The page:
The framers never intended or envisioned the Sixteenth, which is completely alien to the spirit of the Constitution, and provides the ultimate source of federal power.

Rix on January 11, 2016 at 11:35 AM

Actually, they did:

When in the Course of human events, it becomes necessary for one people to dissolve the political bands which have connected them with another, and to assume among the powers of the earth, the separate and equal station to which the Laws of Nature and of Nature’s God entitle them, a decent respect to the opinions of mankind requires that they should declare the causes which impel them to the separation.

Nutstuyu on January 11, 2016 at 11:38 AM

The problem is Abbott forgets what could happen if the wrong people get in power.

The answer is, we’re screwed. But that’s an inevitable feature of any kind of self-rule. No amendment can prevent the wrong kind of people from being voted into power. All you can do is create structural requirements to make it harder for a slight majority of bad people to ruin the lives of everyone.

Which is why I don’t consider this a valid objection at all. Yes, a majority of states could overrule a SCOTUS decision, but it requires a super-majority of states to agree the decision is bad.

Now consider the alternative: allowing elite legal opinion to declare the Constitution means something it doesn’t say. Examples abound, such as abortion, same-sex marriage, contraceptives, declaring laws against sodomy to be unconstitutional. Whether or not you like the SCOTUS decision in these cases, they all share some common ground, in that the Constitution says nothing about abortion, marriage, or laws about sexual practices. And therefore SCOTUS should have refused to get involved in any of these examples. That is the very meaning of enumerated powers and the Tenth Amendment.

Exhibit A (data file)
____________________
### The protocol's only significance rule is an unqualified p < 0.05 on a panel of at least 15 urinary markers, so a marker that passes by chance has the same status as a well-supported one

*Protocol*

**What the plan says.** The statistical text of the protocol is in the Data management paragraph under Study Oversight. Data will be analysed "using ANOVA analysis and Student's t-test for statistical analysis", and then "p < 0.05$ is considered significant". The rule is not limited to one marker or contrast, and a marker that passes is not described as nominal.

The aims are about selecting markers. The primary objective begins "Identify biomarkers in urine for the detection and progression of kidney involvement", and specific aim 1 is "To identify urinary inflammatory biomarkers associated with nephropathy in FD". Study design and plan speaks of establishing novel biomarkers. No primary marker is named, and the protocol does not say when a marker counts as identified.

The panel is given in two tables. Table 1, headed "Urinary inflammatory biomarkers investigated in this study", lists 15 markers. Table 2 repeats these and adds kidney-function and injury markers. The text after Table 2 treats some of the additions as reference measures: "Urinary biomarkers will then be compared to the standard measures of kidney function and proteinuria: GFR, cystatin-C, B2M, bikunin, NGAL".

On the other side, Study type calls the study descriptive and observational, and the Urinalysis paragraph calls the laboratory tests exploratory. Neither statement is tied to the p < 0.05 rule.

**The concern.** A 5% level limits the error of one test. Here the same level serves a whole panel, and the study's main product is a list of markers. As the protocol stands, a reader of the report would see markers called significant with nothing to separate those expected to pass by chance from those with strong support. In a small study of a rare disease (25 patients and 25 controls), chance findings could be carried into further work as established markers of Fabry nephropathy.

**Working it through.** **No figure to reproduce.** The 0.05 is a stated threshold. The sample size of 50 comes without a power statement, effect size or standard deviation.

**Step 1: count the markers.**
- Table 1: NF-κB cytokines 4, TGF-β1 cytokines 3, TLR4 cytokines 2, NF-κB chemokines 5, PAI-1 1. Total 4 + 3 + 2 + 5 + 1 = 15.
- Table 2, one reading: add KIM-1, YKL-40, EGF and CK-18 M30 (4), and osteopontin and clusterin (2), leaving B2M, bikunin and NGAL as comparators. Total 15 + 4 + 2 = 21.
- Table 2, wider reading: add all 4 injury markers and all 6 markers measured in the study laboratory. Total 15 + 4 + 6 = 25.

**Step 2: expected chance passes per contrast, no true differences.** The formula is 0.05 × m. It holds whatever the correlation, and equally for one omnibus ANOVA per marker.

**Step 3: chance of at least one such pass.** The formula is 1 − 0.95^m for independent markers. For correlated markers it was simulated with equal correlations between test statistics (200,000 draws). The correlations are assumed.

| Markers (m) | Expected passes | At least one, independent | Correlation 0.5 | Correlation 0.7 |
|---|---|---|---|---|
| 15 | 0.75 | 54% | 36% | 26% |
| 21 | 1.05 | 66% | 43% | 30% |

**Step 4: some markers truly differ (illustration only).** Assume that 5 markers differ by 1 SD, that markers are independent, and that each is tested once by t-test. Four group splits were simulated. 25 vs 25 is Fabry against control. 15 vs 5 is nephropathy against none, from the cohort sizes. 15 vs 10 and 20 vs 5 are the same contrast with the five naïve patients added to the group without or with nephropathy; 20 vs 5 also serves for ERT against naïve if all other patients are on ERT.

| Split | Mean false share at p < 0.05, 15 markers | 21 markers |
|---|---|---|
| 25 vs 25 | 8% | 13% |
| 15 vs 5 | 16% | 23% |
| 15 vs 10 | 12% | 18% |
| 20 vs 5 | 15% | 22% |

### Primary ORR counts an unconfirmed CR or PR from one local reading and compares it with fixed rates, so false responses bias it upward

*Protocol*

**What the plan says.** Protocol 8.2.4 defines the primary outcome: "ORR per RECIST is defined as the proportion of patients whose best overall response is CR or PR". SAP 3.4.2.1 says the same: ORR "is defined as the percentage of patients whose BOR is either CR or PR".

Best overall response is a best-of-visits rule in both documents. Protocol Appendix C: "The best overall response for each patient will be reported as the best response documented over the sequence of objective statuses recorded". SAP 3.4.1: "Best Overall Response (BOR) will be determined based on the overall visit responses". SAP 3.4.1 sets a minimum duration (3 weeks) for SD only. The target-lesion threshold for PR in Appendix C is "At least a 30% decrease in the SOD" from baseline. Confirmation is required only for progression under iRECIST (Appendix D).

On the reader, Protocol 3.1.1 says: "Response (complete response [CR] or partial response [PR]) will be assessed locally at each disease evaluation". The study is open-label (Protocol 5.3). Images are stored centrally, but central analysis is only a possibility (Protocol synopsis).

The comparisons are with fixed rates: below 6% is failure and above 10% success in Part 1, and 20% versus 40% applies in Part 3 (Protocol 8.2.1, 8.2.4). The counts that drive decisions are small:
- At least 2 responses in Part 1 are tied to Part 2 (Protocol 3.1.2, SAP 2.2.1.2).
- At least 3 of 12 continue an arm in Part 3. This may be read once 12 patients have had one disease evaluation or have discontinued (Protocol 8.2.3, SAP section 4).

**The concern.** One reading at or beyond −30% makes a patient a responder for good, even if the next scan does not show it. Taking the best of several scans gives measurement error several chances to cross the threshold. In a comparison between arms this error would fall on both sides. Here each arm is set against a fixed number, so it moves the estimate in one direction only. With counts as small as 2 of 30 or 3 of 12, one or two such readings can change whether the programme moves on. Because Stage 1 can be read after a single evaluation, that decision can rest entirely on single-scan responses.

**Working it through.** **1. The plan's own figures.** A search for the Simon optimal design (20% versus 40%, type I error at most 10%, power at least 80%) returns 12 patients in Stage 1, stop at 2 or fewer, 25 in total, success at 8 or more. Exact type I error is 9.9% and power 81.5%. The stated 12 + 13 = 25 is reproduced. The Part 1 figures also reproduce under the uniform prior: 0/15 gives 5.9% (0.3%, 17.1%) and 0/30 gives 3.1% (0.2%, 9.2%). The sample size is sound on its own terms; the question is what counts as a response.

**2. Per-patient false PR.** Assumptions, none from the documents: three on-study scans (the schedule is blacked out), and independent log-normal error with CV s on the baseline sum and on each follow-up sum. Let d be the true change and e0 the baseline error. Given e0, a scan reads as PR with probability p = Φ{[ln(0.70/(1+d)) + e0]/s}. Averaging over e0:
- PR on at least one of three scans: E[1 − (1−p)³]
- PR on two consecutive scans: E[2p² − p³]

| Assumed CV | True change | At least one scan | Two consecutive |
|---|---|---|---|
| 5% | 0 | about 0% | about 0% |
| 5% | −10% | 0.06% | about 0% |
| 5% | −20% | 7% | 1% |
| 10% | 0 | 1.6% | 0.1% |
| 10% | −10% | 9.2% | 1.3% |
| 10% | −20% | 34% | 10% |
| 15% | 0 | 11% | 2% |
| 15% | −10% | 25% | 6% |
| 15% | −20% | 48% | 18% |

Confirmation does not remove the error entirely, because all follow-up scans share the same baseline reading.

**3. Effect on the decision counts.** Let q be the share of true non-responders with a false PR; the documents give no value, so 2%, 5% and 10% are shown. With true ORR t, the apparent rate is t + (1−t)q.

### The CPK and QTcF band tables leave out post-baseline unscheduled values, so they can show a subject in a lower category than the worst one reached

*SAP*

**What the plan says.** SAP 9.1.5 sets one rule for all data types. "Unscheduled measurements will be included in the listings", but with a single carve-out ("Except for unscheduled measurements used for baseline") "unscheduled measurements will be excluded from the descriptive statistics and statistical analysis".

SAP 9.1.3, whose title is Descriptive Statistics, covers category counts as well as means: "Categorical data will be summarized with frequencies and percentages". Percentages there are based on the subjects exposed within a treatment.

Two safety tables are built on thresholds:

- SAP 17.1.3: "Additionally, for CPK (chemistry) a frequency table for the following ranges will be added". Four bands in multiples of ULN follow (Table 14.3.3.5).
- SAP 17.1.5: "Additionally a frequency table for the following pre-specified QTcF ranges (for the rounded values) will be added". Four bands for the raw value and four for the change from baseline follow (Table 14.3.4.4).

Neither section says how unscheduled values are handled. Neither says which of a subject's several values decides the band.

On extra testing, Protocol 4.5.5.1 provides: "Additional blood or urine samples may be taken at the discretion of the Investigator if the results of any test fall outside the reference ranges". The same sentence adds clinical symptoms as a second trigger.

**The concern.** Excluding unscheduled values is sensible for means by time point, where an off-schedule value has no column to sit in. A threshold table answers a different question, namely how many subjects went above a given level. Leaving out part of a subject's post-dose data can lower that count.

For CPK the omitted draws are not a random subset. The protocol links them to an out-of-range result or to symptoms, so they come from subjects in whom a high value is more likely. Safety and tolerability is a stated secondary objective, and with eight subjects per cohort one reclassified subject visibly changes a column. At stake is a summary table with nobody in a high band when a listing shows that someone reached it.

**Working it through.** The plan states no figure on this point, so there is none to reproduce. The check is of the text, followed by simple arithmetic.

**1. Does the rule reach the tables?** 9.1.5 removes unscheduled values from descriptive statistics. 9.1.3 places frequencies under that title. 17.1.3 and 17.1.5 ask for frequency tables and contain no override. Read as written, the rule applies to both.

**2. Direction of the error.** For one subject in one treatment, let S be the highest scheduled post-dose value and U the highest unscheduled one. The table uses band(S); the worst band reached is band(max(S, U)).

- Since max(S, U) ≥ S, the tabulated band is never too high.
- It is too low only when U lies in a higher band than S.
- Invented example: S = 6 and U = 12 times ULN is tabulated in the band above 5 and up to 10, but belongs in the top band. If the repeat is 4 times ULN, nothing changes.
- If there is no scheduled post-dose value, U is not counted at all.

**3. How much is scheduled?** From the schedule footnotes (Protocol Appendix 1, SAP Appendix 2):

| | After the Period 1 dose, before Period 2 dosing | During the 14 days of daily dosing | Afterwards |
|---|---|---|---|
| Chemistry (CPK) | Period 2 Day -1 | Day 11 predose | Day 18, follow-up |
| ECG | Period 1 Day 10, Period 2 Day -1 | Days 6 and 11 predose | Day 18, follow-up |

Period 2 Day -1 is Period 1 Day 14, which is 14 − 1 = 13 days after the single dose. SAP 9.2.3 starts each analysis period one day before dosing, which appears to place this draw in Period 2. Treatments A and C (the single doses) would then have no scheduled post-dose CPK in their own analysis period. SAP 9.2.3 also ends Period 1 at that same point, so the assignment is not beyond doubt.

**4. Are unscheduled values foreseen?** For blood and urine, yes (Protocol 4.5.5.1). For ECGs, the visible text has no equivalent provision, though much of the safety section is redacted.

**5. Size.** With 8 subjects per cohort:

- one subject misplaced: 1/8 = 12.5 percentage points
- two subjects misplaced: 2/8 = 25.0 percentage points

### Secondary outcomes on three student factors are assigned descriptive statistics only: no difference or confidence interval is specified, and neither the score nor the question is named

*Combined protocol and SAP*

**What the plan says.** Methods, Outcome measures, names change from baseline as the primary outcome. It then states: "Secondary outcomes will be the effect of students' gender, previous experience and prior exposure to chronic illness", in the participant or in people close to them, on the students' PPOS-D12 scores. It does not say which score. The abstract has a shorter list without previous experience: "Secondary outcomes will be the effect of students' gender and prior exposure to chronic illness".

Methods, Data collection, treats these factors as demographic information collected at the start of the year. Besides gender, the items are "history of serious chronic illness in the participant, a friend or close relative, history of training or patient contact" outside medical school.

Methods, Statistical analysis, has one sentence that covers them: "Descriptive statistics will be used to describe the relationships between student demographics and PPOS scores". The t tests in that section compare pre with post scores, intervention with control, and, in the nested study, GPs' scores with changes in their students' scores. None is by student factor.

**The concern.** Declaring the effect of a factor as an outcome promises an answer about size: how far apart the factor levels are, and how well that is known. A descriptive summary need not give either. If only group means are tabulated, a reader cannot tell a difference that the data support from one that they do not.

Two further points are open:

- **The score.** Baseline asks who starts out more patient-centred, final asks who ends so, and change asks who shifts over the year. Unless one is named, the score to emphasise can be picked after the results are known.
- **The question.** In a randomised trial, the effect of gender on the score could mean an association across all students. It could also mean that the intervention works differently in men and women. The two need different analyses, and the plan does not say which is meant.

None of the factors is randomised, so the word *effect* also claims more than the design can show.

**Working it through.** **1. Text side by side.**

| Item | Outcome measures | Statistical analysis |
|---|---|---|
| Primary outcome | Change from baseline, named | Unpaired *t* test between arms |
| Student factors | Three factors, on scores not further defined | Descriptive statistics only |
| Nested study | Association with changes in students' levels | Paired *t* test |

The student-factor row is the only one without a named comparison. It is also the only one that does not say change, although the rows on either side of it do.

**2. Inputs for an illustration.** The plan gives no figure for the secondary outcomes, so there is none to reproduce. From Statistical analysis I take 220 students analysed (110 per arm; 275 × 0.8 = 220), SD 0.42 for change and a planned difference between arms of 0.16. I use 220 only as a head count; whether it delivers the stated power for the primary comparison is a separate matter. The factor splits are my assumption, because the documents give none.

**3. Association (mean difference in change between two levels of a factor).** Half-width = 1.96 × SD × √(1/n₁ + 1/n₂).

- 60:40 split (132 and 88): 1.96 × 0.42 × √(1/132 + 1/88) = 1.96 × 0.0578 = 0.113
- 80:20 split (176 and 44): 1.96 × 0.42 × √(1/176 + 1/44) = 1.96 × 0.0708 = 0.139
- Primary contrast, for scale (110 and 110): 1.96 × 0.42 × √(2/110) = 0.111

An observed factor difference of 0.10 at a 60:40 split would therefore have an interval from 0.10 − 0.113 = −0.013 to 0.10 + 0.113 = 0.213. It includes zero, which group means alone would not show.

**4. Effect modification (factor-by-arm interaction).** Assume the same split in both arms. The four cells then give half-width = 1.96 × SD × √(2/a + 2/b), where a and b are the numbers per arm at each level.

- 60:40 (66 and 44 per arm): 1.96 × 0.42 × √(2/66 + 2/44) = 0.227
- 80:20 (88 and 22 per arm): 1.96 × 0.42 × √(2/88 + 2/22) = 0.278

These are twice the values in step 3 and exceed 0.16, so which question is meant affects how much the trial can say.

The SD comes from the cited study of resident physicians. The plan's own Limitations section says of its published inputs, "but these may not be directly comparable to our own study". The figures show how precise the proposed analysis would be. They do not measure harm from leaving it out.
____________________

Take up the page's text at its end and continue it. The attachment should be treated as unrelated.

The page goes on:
Unfortunately, there’s no real way to create an Amendment saying, “Supreme Court Justices should not read into the Constitution what is not already there.” The only real check on their power is to create a check on their power, such as Congress or the states. Congress is usually the author of the statute being overriden, so it’s not the best choice for a check. Abbot proposes allowing a majority of states to override them — a super-majority to be safe.

The objection to requiring a super-majority of Justices to declare a law unconstitutional is similarly flawed. Yes, some 5-4 decisions have gone the conservative way, and you would hate to give up those victories in the future. But other 5-4 decisions have gone against us. No matter where you set the required majority — whether a bare majority as it is now, seven as Abbott proposes, or two-thirds (currently six) as I would prefer — some decisions are inevitably not going to go our way. The point of the supermajority requirement is that such laws can be overruled only when a sizable majority of justices agree.

But your objections do serve one good purpose: a reminder that there is no such thing as an amendment that will give conservatives — or libertarians — exactly what they want all the time. Every proposed amendment on Abbott’s list could wind up being used against conservatives at one point or another, because the same law binds all of us. The goal is to make it harder to do the wrong thing, but you can never make it impossible.

There Goes the Neighborhood on January 11, 2016 at 11:39 AM

Nutstuyu on January 11, 2016 at 11:38 AM

I stand thankfully corrected.

Rix on January 11, 2016 at 11:47 AM

The problem is Abbott forgets what could happen if the wrong people get in power.

The problem is it would add extra checks and balances on SCOTUS (who seem to have none currently); with a high hurdle to clear?